Telix’s MTRs are Advancing the Field of Precision Radio-Oncology
Telix MTR Therapy/Courtesy Telix Pharmaceuticals
After years of disinterest from pharmaceutical companies, radiation therapy is regaining a foothold in oncology. This isn’t the therapy your parents remember, though. Modern radiation therapy is tightly targeted to dramatically reduce toxicity and side effects and often can be administered on an outpatient basis.
“There’s a lot of innovation in this field,” Bernard Lambert, Ph.D., president and chief operating officer for Telix Pharmaceuticals (U.S.) told BioSpace. Telix’s own program is a case in point. The company has molecularly-targeted radiation (MTR) products under development or under review by the regulatory authorities for imaging and therapy. Telix has programs from preclinical to Phase III underway, as well as one imaging agent in final review at the U.S. Food and Drug Administration.
“MTR molecules are a concept of precision and personalized medicine,” Lambert said. “Rather than flooding the body with radiation and killing healthy cells in addition to tumors, we can selectively target the tumor (and tumor supportive cells) and deliver the radioisotope directly to it, saving healthy cells and, therefore, reduce the side effects.”
At a basic level, Telix attaches a radioactive isotope to a small molecule or antibody that targets the surface antigen on cancer cells. Once in the body, these molecules home-in on the cancer cell and deliver their radioactive payload, killing only the cancer cell. The decay rate varies from an hour or two to several days.
What really sets Telix apart from its competitors in this space, Lambert said, is that “we are covering a different stage of clinical development. Many (other companies) are in preclinical development. Telix, in contrast, is a pioneer in the industry. Our portfolio ranges from commercial to preclinical products in several indications, but mainly in oncology.” Notably, the same MTR platform can be used therapeutically to treat multiple indications by changing the delivery molecule. The platform also can deliver lower-energy radioisotopes for imaging, which can be used to determine treatment effectiveness or to stage cancer treatments.
Currently, the company is prioritizing prostate, kidney, brain and bone-marrow cancers, and just dosed its first patient in a Phase II triple-negative breast cancer trial studying TLX250-CDx (89Zr-DFO-girentuximab) in France. “That particular trial targets an antigen, carbonic anhydrase IX (CA9), that is overexpressed in patients with renal cell carcinoma,” he said, as well as lung and oesophageal cancers.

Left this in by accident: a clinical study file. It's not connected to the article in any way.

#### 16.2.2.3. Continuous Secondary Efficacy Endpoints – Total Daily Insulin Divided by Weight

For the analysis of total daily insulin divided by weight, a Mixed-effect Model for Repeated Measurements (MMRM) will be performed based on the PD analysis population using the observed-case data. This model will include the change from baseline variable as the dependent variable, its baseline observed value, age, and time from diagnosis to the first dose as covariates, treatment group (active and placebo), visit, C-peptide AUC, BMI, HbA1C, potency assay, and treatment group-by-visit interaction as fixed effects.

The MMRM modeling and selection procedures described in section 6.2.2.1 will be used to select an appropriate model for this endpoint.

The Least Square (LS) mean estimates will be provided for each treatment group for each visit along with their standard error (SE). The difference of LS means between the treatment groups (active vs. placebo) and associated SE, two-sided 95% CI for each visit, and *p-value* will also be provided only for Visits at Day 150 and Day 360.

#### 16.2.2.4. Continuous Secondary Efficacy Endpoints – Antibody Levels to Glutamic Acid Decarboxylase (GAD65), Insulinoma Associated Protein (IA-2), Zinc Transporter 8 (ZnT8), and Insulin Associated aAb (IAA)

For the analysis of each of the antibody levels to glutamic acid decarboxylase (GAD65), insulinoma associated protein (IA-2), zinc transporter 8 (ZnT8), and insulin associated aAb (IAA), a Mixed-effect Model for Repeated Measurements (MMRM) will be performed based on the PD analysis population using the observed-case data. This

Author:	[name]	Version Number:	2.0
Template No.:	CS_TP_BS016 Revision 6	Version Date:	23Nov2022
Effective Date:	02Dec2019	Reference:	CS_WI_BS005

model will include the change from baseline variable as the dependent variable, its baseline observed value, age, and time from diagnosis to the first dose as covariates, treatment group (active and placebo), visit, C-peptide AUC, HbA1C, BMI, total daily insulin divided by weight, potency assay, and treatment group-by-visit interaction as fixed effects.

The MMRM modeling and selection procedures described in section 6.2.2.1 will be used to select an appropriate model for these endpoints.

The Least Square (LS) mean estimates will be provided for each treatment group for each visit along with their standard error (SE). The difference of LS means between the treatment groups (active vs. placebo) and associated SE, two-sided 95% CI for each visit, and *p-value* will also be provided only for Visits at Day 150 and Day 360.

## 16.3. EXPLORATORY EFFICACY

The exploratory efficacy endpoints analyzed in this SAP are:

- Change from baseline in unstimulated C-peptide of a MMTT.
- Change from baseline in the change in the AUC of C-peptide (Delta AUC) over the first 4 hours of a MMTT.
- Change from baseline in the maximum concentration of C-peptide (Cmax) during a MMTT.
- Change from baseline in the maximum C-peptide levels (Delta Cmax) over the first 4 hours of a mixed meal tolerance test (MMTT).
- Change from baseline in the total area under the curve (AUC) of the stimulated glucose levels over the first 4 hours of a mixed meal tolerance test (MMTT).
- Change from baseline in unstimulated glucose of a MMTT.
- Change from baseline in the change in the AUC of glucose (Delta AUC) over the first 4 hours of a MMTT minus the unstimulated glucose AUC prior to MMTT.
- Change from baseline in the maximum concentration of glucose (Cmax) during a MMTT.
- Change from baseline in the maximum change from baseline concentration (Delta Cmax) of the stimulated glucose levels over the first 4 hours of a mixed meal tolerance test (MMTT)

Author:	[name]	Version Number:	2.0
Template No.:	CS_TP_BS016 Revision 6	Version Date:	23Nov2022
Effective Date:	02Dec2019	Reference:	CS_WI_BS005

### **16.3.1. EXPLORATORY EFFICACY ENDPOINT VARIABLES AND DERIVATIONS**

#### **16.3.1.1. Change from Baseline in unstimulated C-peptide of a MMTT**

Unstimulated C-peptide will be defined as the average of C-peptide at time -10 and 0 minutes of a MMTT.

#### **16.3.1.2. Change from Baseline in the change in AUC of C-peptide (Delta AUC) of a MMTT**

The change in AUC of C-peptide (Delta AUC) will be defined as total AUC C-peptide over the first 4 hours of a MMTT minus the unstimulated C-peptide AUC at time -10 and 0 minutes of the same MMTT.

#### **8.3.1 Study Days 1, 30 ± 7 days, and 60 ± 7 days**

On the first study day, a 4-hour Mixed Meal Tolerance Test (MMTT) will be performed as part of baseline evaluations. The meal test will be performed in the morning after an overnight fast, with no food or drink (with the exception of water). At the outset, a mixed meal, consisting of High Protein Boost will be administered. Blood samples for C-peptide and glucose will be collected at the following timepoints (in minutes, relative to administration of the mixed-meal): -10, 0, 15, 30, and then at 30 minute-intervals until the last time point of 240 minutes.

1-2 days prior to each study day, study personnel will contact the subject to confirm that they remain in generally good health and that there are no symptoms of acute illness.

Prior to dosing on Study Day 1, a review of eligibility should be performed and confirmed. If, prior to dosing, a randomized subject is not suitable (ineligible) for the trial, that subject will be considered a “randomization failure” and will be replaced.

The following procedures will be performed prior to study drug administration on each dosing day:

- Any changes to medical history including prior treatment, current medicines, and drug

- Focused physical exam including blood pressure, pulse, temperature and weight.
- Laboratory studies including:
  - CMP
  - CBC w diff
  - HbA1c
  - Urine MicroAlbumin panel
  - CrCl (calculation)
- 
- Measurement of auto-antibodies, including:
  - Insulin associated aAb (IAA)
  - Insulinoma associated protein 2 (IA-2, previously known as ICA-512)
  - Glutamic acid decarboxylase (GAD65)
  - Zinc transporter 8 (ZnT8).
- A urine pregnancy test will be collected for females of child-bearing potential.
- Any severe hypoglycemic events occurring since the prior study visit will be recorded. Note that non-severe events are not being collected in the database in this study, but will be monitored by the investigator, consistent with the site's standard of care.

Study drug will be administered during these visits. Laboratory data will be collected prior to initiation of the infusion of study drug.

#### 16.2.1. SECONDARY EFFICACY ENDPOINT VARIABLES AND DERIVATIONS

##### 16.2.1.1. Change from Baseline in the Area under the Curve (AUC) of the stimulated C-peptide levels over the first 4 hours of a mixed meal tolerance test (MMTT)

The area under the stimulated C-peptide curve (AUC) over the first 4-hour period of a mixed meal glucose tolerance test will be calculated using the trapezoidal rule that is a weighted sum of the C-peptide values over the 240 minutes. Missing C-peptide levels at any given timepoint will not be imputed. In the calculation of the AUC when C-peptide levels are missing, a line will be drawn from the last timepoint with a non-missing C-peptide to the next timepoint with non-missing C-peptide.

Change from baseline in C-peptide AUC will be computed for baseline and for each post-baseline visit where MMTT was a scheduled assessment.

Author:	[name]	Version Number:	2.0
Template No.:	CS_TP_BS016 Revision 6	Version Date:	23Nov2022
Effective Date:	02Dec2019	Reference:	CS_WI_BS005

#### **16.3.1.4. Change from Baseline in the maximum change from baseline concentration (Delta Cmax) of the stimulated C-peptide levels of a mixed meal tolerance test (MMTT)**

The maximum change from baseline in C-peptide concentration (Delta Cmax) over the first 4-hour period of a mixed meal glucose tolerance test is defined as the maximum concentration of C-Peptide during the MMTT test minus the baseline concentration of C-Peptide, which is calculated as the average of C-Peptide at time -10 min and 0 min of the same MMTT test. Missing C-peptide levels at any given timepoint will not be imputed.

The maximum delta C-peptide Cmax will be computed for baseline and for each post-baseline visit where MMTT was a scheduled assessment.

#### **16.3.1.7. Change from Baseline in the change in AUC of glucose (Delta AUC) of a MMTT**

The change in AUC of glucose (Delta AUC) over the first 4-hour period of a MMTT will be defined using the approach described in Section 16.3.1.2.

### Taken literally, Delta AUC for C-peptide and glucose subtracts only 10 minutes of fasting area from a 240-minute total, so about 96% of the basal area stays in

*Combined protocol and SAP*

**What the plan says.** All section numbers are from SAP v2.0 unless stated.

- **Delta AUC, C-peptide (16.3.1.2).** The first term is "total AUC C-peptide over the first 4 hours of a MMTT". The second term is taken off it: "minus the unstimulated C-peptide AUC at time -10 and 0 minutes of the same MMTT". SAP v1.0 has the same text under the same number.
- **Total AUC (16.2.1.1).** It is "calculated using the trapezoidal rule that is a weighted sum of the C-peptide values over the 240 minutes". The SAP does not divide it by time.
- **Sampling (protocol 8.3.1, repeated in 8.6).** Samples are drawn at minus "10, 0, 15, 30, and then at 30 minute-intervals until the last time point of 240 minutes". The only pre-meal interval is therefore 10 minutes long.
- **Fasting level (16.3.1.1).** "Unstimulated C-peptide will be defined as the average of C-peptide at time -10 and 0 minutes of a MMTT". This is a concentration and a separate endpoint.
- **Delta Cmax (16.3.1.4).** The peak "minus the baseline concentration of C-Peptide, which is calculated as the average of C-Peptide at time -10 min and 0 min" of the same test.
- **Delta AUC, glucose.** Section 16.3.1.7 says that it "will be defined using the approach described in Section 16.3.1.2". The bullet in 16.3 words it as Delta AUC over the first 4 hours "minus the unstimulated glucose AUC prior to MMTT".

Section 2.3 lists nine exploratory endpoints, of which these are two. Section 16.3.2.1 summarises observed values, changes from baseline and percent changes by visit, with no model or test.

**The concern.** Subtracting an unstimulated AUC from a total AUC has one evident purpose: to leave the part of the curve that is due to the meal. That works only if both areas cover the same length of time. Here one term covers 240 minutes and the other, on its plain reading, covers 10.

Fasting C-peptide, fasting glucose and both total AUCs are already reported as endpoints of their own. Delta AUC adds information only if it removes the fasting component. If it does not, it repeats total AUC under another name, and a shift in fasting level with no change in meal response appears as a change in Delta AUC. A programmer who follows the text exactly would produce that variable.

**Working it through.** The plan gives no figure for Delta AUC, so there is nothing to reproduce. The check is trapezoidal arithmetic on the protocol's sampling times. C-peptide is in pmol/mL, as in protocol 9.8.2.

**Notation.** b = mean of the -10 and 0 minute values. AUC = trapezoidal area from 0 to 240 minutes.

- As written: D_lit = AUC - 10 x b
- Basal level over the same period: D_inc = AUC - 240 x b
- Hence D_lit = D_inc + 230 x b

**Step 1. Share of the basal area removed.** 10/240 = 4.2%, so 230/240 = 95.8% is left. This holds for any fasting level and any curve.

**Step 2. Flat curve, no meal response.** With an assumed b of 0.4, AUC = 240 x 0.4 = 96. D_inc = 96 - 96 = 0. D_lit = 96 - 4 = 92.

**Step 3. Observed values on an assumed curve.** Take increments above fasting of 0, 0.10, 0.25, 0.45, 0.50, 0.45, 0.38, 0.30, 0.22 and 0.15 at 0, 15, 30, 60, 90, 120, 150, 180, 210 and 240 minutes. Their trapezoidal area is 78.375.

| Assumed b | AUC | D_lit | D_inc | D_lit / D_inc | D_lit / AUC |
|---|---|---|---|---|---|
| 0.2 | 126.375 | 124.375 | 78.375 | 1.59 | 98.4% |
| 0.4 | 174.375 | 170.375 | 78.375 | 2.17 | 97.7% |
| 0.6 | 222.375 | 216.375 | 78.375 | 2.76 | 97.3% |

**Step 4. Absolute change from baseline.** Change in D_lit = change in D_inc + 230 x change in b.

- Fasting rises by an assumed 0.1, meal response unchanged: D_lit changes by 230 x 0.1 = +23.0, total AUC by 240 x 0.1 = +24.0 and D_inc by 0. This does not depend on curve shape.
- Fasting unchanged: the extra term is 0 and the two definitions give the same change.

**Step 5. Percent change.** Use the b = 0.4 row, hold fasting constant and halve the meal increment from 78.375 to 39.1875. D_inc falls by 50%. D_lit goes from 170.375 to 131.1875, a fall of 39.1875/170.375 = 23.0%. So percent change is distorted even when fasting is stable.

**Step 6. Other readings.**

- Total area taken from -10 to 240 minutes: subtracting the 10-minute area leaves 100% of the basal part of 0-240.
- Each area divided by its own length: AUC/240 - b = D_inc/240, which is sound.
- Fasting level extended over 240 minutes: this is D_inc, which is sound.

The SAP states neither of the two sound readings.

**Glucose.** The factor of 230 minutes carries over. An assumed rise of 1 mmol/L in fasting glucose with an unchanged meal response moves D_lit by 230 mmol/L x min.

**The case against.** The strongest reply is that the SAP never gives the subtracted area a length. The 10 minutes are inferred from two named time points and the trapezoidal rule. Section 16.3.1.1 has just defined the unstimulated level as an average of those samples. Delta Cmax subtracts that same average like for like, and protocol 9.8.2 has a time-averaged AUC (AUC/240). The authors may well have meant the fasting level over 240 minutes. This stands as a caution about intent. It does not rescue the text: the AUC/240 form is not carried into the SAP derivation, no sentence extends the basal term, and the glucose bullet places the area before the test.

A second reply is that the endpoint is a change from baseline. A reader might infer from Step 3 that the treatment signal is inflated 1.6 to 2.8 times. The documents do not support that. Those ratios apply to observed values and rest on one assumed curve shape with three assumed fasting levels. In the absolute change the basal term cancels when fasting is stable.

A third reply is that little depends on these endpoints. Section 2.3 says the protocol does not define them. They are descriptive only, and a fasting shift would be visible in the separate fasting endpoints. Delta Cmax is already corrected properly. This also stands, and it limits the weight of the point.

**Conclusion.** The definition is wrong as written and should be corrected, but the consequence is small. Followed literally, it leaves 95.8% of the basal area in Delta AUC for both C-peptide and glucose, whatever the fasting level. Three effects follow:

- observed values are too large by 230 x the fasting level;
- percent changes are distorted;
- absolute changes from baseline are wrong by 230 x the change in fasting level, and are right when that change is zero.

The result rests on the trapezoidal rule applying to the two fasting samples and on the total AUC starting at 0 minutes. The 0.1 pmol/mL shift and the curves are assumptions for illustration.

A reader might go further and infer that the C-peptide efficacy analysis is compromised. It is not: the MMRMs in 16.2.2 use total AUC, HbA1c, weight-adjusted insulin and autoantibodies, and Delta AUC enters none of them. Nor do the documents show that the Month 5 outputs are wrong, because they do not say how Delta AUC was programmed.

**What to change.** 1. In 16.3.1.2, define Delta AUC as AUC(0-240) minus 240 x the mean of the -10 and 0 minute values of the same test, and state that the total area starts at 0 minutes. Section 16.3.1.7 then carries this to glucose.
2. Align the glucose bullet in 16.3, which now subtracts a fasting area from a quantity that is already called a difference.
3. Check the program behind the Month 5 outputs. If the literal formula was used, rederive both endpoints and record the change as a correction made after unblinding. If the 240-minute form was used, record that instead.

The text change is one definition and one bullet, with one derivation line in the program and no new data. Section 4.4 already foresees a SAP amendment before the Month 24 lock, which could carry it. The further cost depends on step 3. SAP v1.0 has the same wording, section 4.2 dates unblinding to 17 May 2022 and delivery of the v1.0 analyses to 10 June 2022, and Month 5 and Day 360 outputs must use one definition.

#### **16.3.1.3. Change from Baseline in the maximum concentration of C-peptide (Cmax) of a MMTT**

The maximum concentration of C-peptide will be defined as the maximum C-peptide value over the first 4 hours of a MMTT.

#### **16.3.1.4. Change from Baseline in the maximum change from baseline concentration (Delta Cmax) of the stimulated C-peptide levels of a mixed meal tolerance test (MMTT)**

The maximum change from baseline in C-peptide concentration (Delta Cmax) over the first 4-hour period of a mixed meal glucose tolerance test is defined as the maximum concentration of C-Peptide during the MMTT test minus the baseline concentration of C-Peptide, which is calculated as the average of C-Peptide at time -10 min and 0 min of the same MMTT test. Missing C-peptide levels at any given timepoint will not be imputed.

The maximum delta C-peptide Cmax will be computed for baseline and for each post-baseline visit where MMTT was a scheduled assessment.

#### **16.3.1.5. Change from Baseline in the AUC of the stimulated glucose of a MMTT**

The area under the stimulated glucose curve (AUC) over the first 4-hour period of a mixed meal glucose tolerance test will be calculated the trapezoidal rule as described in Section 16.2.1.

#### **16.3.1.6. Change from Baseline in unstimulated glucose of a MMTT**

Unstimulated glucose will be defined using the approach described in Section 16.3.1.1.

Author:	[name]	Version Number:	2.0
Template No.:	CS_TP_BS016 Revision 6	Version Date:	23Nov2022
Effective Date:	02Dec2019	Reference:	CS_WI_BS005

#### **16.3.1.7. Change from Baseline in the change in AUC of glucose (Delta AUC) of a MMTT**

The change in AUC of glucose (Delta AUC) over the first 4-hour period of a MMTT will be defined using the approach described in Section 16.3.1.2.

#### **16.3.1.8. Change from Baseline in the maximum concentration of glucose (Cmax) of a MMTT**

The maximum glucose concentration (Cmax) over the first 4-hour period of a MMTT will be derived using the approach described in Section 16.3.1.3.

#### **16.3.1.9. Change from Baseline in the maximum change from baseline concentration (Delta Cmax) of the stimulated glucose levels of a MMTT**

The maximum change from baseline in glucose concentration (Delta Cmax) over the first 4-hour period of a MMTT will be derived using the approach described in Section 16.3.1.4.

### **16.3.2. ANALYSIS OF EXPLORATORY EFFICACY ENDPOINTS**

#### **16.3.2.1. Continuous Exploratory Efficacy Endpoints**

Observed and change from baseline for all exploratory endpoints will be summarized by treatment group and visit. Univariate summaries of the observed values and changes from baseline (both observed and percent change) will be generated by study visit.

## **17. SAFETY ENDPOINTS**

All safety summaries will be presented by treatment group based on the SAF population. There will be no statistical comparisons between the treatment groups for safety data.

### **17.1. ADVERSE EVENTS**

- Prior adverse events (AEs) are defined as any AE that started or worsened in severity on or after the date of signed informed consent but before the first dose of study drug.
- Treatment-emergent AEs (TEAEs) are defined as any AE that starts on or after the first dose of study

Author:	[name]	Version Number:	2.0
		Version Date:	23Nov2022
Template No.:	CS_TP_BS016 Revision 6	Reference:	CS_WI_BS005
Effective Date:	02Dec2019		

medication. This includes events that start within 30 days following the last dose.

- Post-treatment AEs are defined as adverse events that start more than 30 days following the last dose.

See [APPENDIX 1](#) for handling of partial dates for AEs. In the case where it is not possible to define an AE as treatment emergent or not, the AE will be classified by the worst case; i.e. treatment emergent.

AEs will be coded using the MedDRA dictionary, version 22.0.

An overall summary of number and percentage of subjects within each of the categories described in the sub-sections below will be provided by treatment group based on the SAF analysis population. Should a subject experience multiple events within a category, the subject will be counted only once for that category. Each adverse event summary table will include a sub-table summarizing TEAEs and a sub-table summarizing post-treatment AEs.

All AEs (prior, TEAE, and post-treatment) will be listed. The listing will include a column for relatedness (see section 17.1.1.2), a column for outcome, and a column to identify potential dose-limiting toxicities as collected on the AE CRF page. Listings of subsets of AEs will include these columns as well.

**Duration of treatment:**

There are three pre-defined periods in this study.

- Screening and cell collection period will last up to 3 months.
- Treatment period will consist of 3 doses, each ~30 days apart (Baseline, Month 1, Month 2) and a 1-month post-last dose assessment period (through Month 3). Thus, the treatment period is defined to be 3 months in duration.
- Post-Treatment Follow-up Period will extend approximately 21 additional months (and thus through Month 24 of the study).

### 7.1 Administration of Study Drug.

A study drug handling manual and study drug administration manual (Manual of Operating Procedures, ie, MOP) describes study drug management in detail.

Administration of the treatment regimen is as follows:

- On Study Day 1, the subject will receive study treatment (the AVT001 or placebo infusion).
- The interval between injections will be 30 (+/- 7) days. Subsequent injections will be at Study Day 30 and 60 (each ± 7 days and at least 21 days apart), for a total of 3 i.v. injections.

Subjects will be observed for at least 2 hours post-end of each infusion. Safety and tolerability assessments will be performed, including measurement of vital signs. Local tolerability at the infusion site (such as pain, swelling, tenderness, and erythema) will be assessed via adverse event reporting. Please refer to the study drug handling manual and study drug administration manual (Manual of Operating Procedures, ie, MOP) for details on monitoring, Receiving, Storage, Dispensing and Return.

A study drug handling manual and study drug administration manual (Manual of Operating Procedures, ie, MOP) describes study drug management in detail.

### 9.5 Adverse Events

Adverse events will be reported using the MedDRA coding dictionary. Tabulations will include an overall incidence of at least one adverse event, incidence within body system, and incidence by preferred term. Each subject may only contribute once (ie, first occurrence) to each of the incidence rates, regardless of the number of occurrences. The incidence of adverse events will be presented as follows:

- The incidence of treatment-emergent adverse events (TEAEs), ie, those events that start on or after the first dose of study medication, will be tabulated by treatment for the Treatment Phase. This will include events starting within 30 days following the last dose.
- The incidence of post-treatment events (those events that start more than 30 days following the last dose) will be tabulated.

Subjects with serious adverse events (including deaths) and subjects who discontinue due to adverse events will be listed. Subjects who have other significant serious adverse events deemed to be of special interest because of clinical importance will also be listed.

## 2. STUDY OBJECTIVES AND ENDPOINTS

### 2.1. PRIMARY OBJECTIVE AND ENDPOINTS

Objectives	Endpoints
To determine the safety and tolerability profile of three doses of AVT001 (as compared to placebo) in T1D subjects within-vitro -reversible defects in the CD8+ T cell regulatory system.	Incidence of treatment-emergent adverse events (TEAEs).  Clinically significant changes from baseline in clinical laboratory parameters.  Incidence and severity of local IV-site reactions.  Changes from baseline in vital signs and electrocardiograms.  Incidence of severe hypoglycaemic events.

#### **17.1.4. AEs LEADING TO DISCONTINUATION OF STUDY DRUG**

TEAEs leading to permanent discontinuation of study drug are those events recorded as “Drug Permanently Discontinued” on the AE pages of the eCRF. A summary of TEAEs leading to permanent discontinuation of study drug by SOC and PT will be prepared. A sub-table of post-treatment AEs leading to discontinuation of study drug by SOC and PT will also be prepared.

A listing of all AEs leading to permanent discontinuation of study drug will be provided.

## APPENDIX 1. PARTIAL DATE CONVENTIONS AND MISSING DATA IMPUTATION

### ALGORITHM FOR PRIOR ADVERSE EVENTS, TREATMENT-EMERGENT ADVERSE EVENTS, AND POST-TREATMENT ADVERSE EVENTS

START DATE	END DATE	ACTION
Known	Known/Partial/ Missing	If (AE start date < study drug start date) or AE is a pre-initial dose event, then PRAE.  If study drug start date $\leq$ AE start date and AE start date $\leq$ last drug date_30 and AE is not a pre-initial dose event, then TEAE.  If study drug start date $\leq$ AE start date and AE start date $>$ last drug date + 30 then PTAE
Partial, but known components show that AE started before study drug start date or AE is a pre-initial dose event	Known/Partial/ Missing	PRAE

The breast cancer study, led by Caroline Rousseau at the Institut de Cancérologie de l’Ouest (ICO) in St. Herblain, France, evaluates how CA9 imaging and positron emission tomography can be used to diagnose triple-negative breast cancer (a particularly aggressive form of cancer with high unmet need) and to stage treatments. It is the second in a series of studies evaluating CA9 as a target for cancers beyond renal cell carcinoma.
Other programs targeting CA9 are in a Phase II therapeutic study for renal cell carcinoma and a Phase III imaging study for that indication. A separate study is underway in bladder cancer.
The side effects of MTR products vary depending on the molecule Telix uses, but Lambert said, “our safety profile is quite better than with chemotherapy, although like any of the drugs, it has some side effects, such as headaches, vomiting and pain at the injection point. They’re manageable.”
“Historically, radiation therapy was used at the end of the patient journey to extend the patient’s life when everything else had failed. Yet, research is showing it works well as a front-line treatment,” Lambert said. “It can’t be used for every tumor type, but it does address a lot of unmet needs and contribute to patients’ quality of life.” The challenge is convincing physicians that it can be used effectively as an early-stage treatment.
There’s another challenge, too: Delivering products with very short half-lives to patients throughout the U.S. and Europe. “We need a high level of coordination with our manufacturers in the U.S. and Europe,” Lambert pointed out. To manage the logistical hurdles, Telix is working with Cardinal Health and other radiopharmacy networks to ensure the products are near radiologic imaging centers. It is also establishing manufacturing sites in the U.S. and Europe.
In terms of upcoming milestones, Lambert said he is anticipating what he hopes will be FDA approval for TLX591-CDx, Telix's prostate imaging product, and then submitting TLX250-CDx, its kidney cancer imaging product, for review. “We have a therapeutic program that’s active for prostate and kidney cancers, too,” he said. Telix also is planning to meet with the FDA to bring its glioblastoma product to Phase II/III trials that he anticipates will occur in 2022.